Upcoming Event: Oden Institute Seminar
Sriramkrishnan Muralikrishnan, Forschungszentrum Jülich GmbH
3:30 – 5PM
Tuesday Mar 12, 2024
Particle-in-cell (PIC) scheme first introduced in the context of fluid dynamics in 1957 has been the method of choice for the simulation of charged particles dynamics in kinetic plasma simulations. It is conceptually intuitive, highly parallelizable, and robust for a wide range of physical scenarios. In the first part of the talk I will introduce the basics of the PIC scheme, its advantages and disadvantages. I will also present a open-source, performance portable C++ library IPPL being developed by us for large scale PIC simulations. The primary use cases of IPPL are two-fold. On the one hand, it is used to develop novel numerical algorithms in a performance portable way targeting exascale architectures. The second important use case of IPPL is the production level particle accelerator library OPAL which uses IPPL for all the numerical and HPC components. OPAL has more than a hundred users in various parts of the world and is widely used for the design and analysis of particle accelerators.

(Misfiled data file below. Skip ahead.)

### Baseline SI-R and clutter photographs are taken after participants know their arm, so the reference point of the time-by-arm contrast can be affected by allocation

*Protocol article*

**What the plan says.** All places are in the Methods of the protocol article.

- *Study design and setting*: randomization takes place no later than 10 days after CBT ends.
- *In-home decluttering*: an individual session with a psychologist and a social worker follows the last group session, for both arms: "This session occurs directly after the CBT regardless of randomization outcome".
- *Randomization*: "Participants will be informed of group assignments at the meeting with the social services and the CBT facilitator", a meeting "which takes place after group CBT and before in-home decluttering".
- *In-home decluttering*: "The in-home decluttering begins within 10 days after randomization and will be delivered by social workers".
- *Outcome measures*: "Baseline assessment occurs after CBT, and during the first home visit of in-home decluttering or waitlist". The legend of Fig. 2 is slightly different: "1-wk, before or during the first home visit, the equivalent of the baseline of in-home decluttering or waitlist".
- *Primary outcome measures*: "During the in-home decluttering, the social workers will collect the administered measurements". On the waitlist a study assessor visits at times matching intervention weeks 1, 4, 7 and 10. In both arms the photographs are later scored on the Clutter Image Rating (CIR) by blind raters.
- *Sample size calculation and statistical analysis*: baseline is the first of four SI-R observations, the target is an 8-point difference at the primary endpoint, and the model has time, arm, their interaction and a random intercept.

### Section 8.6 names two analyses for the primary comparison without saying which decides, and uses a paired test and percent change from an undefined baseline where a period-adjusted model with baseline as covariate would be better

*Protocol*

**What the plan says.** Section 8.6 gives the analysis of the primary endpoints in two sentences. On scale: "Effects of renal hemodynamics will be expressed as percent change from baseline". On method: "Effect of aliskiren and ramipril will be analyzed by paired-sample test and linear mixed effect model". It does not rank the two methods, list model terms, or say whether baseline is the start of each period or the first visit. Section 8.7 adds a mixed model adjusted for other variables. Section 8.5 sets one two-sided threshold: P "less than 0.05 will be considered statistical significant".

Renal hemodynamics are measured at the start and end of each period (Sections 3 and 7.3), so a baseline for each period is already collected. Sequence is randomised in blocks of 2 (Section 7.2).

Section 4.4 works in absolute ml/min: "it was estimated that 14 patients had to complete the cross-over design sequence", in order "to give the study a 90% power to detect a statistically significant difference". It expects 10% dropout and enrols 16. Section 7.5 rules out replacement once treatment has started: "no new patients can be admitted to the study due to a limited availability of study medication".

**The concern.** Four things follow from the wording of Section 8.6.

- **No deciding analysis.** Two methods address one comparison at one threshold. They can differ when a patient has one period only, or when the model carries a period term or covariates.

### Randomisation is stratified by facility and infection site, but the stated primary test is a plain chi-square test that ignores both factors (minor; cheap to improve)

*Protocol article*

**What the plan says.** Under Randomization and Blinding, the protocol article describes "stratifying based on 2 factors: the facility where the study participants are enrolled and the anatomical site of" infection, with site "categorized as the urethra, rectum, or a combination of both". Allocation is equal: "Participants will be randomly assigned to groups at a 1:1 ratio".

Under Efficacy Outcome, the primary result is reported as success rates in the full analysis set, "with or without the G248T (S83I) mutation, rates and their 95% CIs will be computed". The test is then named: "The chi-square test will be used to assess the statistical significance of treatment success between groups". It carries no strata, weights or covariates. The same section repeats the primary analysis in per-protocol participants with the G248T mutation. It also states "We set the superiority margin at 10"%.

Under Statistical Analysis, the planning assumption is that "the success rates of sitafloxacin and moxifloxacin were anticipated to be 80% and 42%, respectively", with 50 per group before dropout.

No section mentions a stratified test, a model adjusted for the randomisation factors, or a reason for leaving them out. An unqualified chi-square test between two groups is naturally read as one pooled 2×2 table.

One of the primary disadvantages of PIC schemes is the lack of energy conservation which leads to numerical instabilities in kinetic plasma simulations. In the second part of the talk, I will introduce the so-called particle-in-Fourier (PIF) scheme which is a structure preserving scheme and hence possesses excellent conservation and stability properties. I will present a novel space-time parallelization strategy for PIF schemes with extreme-scale runs involving millions of Fourier modes and billions of particles in 3D-3V scaling up to 6144 A100 NVIDIA GPUs (full system) on Perlmutter supercomputer at NERSC, USA. Finally, I will conclude the presentation with some of the grand challenging problems in particle accelerator simulations and our strategies for tackling them with the novel particle-mesh schemes.
Sriramkrishnan Muralikrishnan is currently a research staff in the Department of Mathematics and Education at the Jülich Supercomputing Centre, Forschungszentrum Jülich GmbH in Germany. Prior to this he was a Marie-Curie postdoctoral fellow at the Paul Scherrer Institut in Switzerland for three years.He finished his PhD from the Department of Aerospace Engineering and Engineering Mechanics at the UT Austin in 2019.